Thus, for better or for worse, the many journeys of the heart come to a close, but not without closure. The finale provides our musical narrative with transcendent fulfillment. The traveler is found, as it were, among the Children of Israel at Mt. Sinai. Moses, holding the word of God on tablets of stone, descends from the mountain, aglow with holy fire. Drawing his text from Psalm 47, composer Ralph Vaughan Williams sounds the ram’s horn, calling the congregation together: “O clap your hands, all ye people. Shout unto God with the voice of triumph. For the Lord most high is terrible; he is a great king over all the earth. Sing ye praises unto our King.”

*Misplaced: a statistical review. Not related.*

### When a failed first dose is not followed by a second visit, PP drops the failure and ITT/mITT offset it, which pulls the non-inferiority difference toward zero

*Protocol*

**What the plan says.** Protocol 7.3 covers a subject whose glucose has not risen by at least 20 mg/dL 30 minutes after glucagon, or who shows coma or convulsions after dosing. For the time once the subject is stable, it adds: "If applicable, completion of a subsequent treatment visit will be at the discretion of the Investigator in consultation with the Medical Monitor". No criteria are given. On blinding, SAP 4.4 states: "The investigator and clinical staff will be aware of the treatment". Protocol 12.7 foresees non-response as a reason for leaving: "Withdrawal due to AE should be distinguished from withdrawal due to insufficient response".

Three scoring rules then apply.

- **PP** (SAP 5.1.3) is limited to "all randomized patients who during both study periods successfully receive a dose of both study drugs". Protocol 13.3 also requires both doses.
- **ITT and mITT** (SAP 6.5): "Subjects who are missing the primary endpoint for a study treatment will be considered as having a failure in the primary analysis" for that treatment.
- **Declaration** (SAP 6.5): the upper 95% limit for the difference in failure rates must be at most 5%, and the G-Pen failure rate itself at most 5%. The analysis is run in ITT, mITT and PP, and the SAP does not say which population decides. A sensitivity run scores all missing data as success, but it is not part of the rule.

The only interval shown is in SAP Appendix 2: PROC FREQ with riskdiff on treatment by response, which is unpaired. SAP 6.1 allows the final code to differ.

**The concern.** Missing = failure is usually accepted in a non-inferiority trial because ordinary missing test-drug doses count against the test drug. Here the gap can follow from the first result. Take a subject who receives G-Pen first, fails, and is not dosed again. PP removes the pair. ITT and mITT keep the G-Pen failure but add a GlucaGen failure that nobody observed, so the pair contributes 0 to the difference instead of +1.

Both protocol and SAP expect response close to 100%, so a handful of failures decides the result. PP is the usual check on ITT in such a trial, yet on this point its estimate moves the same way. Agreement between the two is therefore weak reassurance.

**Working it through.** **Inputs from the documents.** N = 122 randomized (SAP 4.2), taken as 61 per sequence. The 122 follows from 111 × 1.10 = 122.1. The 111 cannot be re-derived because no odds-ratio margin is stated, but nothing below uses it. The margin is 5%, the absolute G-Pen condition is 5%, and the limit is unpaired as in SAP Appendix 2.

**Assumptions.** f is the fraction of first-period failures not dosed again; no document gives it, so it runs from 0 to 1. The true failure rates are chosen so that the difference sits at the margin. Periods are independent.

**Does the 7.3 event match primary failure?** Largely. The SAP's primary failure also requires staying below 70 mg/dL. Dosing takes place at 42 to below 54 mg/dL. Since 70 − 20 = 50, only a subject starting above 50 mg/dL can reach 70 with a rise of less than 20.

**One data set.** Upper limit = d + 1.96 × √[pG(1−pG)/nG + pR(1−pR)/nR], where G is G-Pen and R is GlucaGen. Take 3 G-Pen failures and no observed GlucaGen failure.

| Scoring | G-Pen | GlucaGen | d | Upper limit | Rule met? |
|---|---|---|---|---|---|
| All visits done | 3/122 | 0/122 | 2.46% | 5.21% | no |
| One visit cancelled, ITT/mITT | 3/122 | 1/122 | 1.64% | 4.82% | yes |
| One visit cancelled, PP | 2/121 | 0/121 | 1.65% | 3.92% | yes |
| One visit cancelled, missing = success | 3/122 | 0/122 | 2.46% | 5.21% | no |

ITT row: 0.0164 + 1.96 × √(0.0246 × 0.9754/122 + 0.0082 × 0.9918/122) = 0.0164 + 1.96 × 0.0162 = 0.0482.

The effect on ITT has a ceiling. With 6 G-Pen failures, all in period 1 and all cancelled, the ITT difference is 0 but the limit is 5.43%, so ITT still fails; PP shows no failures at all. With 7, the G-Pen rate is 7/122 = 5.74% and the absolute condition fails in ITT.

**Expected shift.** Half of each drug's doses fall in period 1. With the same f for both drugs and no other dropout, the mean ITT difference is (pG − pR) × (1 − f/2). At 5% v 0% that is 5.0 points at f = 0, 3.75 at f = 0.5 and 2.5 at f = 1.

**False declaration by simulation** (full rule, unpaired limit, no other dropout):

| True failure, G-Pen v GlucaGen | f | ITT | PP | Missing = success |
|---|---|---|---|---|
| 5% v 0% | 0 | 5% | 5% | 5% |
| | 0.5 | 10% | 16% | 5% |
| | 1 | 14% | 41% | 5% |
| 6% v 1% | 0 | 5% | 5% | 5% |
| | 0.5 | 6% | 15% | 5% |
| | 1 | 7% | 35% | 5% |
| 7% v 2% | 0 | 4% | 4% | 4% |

Music to be performed:

william-blake1.   Jerusalem
Hubert Parry (1848-1918), text by William Blake

Hubert Parry’s setting of the William Blake poem “Jerusalem” has been called an “anthem for England.” But, now known and loved around the world, “Jerusalem” has long since transcended its specifically British ties. Blake’s poem is based on a hallowed but apocryphal tradition that the young Jesus was brought to England’s shores by Joseph of 5 Arimathea, the same who would later provide a burial tomb for the crucified Christ. The thought that Jesus might have walked upon England’s “green and pleasant land” has been a source of pride for generations of Englishmen and is closely connected with the Arthurian legends and the Knights of the Holy Grail. If the industrial revolution destroyed much of England’s natural beauty, along with the demise of her ancient traditions, Blake’s words articulate the hope that a “new Jerusalem” might someday rise to reclaim her glorious and sacred past.*